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Occupational hazard and health surveillance.
Sundin-DS; Pedersen-DH; Frazier-TM
Am J Publ Health 1986 Sep; 76(9):1083-1084
In this editorial, two distinct objectives were noted which inspire hazard surveillance activities: one, the location and monitoring of groups of workers exposed to agents known to have adverse health effects; and the other, to discover previously unrecognized relationships between exposure and disease. Certain diseases are already clearly associated with occupational exposures and the purpose of hazard surveillance in these cases is confined in the main to locating occupational groups exposed to known causatives so that controls over their exposures may be implemented. Similarly, there are several occupational hazards understood to increase the risk of certain diseases. There is, however, the enormous area where problems arise from simply the vast array of chemical, physical, and biologic agents in the workplaces of the nation to which workers are exposed. Many chemicals arrive at the worksite in formulated products, often with the initial ingredients obscured by trade names, common names, or ambiguous terms, further complicating the problem. Reliance is often placed on the Standard Industrial Classification (SIC) scheme to assign facilities to an industry group. However, this system was not designed to classify industries on the basis of common exposures to hazardous materials. A high degree of variability may lie between facilities sharing an SIC code.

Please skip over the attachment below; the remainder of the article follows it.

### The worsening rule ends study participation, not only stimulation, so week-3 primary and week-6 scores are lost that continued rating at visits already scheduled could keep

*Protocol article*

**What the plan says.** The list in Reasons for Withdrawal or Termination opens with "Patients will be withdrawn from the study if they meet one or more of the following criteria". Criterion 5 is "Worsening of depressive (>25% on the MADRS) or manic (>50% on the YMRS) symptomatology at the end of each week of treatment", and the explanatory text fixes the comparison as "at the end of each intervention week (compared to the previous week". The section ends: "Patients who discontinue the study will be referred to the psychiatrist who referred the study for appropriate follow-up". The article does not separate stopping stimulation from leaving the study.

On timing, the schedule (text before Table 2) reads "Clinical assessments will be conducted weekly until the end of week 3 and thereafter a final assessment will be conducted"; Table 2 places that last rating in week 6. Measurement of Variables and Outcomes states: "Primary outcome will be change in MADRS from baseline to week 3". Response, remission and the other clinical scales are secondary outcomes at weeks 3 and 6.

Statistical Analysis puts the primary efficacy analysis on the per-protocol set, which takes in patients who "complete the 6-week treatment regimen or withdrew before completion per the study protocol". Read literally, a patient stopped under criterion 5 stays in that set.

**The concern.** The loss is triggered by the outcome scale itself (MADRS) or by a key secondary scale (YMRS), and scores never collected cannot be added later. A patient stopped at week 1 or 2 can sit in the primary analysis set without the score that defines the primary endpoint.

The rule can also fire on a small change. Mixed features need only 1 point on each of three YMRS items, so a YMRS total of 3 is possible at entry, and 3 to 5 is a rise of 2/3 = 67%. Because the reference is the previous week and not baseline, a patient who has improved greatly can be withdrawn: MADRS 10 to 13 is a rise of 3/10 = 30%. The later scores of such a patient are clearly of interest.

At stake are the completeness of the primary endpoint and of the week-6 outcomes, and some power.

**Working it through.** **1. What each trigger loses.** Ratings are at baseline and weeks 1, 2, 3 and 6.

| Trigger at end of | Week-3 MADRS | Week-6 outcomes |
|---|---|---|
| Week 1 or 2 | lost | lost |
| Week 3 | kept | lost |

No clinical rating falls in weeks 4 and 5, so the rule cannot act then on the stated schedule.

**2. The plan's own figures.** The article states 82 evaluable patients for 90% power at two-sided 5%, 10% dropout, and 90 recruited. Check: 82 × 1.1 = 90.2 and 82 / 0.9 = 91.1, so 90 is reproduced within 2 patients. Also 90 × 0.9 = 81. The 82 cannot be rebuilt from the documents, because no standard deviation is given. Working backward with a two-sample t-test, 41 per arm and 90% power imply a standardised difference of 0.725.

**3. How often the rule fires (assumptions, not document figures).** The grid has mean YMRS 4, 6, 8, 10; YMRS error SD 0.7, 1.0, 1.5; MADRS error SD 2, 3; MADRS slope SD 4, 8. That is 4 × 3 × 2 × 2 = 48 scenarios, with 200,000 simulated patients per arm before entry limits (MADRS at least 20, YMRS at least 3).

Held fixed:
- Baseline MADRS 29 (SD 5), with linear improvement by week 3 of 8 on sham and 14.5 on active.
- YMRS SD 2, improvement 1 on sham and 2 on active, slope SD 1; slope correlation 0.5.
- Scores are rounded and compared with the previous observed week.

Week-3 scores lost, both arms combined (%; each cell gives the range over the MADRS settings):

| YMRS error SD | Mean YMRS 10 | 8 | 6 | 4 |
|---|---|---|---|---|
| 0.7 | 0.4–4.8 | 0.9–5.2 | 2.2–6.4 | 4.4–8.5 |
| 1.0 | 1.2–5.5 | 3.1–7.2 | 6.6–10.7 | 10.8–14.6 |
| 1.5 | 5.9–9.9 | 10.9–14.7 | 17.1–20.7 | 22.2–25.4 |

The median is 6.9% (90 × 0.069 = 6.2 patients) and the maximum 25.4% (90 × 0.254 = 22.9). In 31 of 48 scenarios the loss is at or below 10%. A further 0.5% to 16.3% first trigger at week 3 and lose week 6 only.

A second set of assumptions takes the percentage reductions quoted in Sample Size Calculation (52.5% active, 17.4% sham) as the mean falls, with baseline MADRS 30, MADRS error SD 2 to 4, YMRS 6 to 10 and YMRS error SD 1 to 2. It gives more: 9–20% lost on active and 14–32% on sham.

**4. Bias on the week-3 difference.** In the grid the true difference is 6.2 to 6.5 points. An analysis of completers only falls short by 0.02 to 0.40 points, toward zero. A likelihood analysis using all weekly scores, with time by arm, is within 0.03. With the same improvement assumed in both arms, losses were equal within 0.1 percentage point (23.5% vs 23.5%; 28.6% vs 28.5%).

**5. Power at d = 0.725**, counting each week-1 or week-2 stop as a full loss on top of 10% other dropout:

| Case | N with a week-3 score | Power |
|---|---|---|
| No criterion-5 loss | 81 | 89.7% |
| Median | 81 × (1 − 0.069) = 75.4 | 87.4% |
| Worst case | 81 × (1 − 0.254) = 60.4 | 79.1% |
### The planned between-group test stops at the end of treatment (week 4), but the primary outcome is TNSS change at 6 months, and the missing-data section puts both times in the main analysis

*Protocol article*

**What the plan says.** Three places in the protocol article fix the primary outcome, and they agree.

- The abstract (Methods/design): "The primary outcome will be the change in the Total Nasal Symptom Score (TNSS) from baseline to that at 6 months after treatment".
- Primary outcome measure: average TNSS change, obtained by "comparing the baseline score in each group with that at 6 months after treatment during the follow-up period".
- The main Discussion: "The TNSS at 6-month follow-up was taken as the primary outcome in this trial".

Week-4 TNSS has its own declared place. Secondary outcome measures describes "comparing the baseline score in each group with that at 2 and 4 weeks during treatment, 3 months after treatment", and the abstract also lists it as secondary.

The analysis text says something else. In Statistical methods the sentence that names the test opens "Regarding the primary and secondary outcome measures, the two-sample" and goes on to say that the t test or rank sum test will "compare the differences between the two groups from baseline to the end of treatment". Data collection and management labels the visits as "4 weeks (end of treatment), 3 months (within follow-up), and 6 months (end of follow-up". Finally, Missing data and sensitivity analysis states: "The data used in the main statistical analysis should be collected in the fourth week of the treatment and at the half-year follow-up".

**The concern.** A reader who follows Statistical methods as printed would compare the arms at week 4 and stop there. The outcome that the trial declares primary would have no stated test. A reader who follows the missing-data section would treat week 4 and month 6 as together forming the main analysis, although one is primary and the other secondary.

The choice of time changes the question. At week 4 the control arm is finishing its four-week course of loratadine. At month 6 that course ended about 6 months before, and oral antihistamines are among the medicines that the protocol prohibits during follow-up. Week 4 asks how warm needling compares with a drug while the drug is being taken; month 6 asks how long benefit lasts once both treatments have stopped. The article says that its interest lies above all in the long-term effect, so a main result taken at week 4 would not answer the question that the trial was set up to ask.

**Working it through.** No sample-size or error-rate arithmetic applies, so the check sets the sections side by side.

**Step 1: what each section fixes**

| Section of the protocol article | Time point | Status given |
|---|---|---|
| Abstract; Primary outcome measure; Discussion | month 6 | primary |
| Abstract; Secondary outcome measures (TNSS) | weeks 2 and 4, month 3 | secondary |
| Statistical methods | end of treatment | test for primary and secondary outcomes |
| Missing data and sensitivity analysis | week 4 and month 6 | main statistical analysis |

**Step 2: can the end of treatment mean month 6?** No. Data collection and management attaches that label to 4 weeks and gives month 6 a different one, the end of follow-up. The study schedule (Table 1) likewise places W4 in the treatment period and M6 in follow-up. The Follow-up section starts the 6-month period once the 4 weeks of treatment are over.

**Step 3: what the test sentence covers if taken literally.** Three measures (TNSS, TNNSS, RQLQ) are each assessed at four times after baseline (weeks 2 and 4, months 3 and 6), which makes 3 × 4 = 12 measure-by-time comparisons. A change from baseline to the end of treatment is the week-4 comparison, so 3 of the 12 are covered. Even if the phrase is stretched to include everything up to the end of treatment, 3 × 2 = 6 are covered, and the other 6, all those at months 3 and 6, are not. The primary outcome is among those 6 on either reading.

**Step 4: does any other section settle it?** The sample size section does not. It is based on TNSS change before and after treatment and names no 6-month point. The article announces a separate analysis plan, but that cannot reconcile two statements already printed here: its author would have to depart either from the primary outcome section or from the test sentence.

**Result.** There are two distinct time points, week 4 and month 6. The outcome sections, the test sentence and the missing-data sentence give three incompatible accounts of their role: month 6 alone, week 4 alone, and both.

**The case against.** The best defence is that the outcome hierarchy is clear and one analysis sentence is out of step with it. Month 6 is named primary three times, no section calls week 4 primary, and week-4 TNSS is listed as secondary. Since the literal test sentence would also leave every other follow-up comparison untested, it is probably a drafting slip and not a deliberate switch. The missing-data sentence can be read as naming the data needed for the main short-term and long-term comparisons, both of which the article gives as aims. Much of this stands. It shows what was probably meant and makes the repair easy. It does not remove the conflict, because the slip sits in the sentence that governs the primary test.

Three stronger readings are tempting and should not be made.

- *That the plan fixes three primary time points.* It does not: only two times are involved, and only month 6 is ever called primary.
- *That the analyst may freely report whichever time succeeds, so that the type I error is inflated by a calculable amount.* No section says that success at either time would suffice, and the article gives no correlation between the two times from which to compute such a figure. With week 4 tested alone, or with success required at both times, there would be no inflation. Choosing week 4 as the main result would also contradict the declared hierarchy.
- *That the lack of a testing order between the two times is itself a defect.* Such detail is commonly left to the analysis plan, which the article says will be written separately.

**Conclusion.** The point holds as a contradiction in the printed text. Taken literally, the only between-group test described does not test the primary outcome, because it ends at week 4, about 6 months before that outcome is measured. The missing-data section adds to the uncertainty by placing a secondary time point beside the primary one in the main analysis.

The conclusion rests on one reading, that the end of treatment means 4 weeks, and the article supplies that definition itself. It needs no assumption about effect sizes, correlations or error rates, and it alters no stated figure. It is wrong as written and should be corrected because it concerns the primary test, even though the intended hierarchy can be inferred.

NIOSH-Author; Occupational-health; Occupational-exposure; Worker-health; Industrial-hazards; Industrial-health-programs; Health-protection; Health-hazards
David S. Sundin, NIOSH, Division of Surveillance, Hazard Evaluations and Field Studies, Robert A. Taft Laboratories, 4676 Columbia Parkway, R-19, Cincinnati, OH 45226
Issue of Publication
American Journal of Public Health
Page last reviewed: April 12, 2019
Content source: National Institute for Occupational Safety and Health Education and Information Division